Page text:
Tuesday, January 29, 2013
Crazy Cat Person
I am not a crazy cat person, though I am a crazy cat person. The italics make all the difference here.
Let me explain: A crazy cat person is the one most people think of when those three words are strung together. That is one who has a houseful of cats who dominate the person’s life, social and otherwise. He or she (usually she, frankly) talks to them regularly and treats them more like people than pets. I am most assuredly not one of those types of people.
A crazy cat person is someone like me, who “owns” (if such a word is applicable here since it often is questionable as to who owns who) cats who are out of their freaking minds most of the time. I am cursed/blessed with three crazy cats, named “Stop It”, “Get Down”, and “Don’t Bite Me”. They have actual names, but those are the ones they believe they have, since that’s what each hears from me the most often.
“Stop It” is marginally the least ridiculous of the three. He was run over by a child with a bicycle as a kitten at his original owner’s house, and suffered a broken left front leg, which was set and has since healed. It is still a bit stiff, but he gets along just fine. The incident with the bicycle has made him a bit cautious, I think, but not nearly enough. When he is not getting what he wants, whether it is attention, food, human sacrifice, or whatever, he knows exactly how to push my buttons. Passive-aggressive activity is his strong suit. His favorite trick is to claw something. He typically uses his scratching post for such things, but has trained me to respond to his whims by scratching less appropriate things on occasion, such as the sofa or the woodwork. He is also the one who will lay directly on top of anything I am using if there is something he feels that he needs me to do for him. Most of the books on my shelf have cat hair on at least a few pages. “Stop It” has been known to walk across the keyboard of my computer while I am working on it as well, which does not exactly add a great deal of spice to my writing. And don’t get me started on his affinity for napping on clean laundry.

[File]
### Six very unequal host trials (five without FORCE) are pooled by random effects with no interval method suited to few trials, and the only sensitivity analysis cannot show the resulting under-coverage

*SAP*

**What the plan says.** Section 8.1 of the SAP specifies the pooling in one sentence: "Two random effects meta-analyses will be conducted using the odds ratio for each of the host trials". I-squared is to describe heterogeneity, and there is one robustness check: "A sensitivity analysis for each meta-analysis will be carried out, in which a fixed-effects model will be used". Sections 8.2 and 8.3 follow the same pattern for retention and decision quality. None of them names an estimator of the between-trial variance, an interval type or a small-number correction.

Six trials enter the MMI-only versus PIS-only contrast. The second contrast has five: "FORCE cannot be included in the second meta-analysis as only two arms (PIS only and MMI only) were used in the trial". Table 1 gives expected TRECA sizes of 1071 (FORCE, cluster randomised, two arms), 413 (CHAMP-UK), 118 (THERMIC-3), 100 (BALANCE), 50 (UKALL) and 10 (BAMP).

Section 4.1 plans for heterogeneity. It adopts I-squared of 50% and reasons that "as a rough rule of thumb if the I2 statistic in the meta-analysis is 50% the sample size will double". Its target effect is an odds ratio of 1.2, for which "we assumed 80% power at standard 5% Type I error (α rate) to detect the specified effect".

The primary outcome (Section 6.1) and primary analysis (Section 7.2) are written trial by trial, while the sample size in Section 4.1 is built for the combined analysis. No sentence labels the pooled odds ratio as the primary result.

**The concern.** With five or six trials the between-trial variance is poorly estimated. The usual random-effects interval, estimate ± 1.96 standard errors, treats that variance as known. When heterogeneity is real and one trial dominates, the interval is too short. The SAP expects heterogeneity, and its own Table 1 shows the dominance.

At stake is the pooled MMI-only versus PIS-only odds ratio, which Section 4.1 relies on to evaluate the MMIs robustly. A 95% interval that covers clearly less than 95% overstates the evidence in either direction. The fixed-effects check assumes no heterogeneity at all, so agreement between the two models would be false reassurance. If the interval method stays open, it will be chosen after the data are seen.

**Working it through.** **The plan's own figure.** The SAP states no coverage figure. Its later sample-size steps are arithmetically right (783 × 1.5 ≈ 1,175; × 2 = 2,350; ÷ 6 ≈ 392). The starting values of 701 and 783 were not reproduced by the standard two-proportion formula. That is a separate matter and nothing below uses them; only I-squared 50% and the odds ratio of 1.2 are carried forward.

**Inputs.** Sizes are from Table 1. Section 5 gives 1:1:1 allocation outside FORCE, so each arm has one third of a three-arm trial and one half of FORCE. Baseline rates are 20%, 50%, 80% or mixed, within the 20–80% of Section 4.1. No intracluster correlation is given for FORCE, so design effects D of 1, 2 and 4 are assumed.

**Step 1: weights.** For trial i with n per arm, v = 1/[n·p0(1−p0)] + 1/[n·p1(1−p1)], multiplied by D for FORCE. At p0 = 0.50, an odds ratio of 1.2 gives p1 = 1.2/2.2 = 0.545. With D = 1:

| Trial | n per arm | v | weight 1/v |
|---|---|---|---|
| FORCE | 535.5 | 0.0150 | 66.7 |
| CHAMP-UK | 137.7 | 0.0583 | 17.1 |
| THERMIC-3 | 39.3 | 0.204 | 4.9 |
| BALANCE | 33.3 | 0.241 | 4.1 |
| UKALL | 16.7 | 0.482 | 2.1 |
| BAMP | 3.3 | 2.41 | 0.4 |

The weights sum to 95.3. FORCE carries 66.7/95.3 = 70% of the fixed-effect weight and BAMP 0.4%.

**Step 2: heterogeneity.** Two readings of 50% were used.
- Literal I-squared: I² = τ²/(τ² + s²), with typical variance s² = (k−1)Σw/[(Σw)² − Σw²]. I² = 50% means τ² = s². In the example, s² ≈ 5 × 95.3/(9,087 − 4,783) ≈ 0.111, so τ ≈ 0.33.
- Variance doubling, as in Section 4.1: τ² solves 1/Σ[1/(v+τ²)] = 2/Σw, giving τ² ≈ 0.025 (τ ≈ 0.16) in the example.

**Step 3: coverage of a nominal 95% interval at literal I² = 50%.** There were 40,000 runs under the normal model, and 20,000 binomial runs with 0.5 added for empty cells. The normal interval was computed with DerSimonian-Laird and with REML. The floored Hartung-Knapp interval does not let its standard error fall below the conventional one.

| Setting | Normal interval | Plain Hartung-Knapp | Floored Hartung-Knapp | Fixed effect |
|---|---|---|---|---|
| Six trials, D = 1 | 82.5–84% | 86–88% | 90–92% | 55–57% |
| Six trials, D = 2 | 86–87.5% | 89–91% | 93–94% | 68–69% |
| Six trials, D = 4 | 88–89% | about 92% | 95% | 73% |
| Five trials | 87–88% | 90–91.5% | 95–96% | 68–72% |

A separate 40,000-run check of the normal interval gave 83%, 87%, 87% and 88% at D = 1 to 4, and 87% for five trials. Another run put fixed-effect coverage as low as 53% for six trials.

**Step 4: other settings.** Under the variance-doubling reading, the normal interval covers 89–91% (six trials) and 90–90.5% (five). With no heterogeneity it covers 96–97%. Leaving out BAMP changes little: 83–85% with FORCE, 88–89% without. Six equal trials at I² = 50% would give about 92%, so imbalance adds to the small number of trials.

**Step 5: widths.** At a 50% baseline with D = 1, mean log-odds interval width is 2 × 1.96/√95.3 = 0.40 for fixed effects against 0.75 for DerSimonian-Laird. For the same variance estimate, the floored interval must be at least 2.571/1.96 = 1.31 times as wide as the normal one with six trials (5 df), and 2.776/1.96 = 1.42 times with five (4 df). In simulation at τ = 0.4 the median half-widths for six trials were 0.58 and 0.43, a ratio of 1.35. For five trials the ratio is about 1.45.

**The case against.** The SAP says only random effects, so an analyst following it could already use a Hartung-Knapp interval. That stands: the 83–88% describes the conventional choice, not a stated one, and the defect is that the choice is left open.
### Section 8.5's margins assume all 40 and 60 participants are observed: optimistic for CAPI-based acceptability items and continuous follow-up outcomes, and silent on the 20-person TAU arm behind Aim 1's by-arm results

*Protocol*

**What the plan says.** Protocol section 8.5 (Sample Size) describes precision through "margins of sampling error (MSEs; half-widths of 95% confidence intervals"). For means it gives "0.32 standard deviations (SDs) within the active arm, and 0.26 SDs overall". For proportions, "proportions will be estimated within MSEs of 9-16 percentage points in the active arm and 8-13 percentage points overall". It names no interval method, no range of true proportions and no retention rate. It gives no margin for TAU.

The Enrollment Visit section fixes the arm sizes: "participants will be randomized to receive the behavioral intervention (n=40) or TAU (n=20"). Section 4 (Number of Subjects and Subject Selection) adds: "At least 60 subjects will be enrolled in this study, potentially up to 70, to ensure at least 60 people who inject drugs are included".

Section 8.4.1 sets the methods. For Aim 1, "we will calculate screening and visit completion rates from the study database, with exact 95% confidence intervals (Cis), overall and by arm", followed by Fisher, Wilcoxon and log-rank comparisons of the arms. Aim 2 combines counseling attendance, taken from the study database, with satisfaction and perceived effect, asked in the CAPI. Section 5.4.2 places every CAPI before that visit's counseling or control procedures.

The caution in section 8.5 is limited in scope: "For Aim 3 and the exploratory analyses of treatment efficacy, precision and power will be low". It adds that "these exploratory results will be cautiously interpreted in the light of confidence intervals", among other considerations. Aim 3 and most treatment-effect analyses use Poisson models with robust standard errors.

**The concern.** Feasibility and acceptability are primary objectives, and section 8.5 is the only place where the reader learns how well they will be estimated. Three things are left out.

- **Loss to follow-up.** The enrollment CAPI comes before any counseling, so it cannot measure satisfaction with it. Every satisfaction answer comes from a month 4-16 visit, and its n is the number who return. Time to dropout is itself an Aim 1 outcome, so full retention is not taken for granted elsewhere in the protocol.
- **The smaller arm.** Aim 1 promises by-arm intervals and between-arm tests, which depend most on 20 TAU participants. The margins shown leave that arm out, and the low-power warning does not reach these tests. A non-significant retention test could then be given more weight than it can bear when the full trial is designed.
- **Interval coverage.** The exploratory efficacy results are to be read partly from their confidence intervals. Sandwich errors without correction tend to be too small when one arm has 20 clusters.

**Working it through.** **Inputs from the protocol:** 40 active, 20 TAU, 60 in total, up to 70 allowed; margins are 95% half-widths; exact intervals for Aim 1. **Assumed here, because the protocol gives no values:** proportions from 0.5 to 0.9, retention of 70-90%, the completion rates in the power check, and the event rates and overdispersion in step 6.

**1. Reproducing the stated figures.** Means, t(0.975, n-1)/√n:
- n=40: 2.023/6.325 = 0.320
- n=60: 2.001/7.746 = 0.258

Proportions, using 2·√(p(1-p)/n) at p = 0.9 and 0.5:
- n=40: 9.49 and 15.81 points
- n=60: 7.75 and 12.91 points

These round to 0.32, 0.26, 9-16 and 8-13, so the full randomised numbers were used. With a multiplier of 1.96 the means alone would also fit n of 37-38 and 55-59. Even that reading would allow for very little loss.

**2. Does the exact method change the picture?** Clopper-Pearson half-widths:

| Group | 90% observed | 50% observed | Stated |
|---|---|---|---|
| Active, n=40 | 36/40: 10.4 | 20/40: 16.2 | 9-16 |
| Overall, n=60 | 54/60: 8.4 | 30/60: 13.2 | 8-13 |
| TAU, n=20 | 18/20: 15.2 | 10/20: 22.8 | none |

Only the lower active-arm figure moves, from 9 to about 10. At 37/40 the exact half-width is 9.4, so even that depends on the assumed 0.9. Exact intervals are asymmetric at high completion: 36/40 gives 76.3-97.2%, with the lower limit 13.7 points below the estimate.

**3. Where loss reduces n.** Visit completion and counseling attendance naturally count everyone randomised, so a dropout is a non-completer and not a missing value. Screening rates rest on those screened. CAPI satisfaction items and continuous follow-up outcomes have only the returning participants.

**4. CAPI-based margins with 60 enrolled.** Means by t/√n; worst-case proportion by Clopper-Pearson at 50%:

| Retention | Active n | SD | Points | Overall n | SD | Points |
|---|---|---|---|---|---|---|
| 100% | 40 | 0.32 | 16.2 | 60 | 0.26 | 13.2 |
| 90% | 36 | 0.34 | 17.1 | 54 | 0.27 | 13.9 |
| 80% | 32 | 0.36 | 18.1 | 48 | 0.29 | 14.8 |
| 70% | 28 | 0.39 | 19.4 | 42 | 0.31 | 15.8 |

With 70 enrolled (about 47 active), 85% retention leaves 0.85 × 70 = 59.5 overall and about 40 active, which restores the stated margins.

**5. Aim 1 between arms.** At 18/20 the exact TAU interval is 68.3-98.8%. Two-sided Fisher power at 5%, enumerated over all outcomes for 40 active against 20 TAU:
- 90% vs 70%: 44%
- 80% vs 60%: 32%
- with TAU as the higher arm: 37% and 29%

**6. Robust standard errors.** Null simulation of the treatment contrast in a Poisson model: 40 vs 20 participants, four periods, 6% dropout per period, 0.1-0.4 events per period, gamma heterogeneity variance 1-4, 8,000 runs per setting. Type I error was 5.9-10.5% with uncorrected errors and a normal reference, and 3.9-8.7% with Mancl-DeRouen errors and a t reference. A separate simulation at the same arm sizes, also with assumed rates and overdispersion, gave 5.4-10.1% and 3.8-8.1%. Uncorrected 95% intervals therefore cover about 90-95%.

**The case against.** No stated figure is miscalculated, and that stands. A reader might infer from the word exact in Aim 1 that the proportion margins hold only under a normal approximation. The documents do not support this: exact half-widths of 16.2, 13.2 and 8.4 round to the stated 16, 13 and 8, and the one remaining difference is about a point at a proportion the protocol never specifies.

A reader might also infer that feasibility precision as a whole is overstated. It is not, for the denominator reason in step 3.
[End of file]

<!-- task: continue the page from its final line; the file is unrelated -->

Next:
"Stop It" in one of his favorite napping locales.
He will also stare at the ceiling from the top of the refrigerator for extended periods of time, and no matter how many times I take him down, he jumps right back up there immediately. I once removed him from his perch ten times in a row within the span of about two minutes, just to test his tenacity, before I gave up. There’s probably a mouse or something between the floors, but he’s never, ever going to catch it. It has never shown itself or left any evidence of its residency, so I suspect it wisely lives a quiet life entirely between the walls, out of reach of felines.
“Get Down” is the sister to “Stop It”. She is a sweet and gentle soul with whom you can do just about anything. If I hold onto one of her feet, for example, she will just stand there and stare at me, even sighing in disgust, waiting me out until I just stop. She doesn't react much. Same thing if I start to tap her tail while she is napping: stare and sigh, wait the dummy out until he gets bored. She just tolerates whatever shenanigans I am subjecting her to, which she must see as the path of least resistance.
"Get Down", living up to her name.
As her name implies, “Get Down” has a habit of jumping up on things that she should not. One of her more benign tricks is to sit on top of the television set and dangle her tail over the screen. She is also fond of trotting across nightstands covered with “stuff” at two in the morning, laying in the seat of my recliner just as soon as I get up to go get something, and napping in the middle of my desk when I am trying to get some work done. She loves to snooze on paperwork spread across any table or desk. “Get Down” is the reason that anything light and of value on a flat surface in my house has two-sided tape on the bottom to keep it secure. Delicate things literally have a short shelf life in my home thanks to “Get Down”.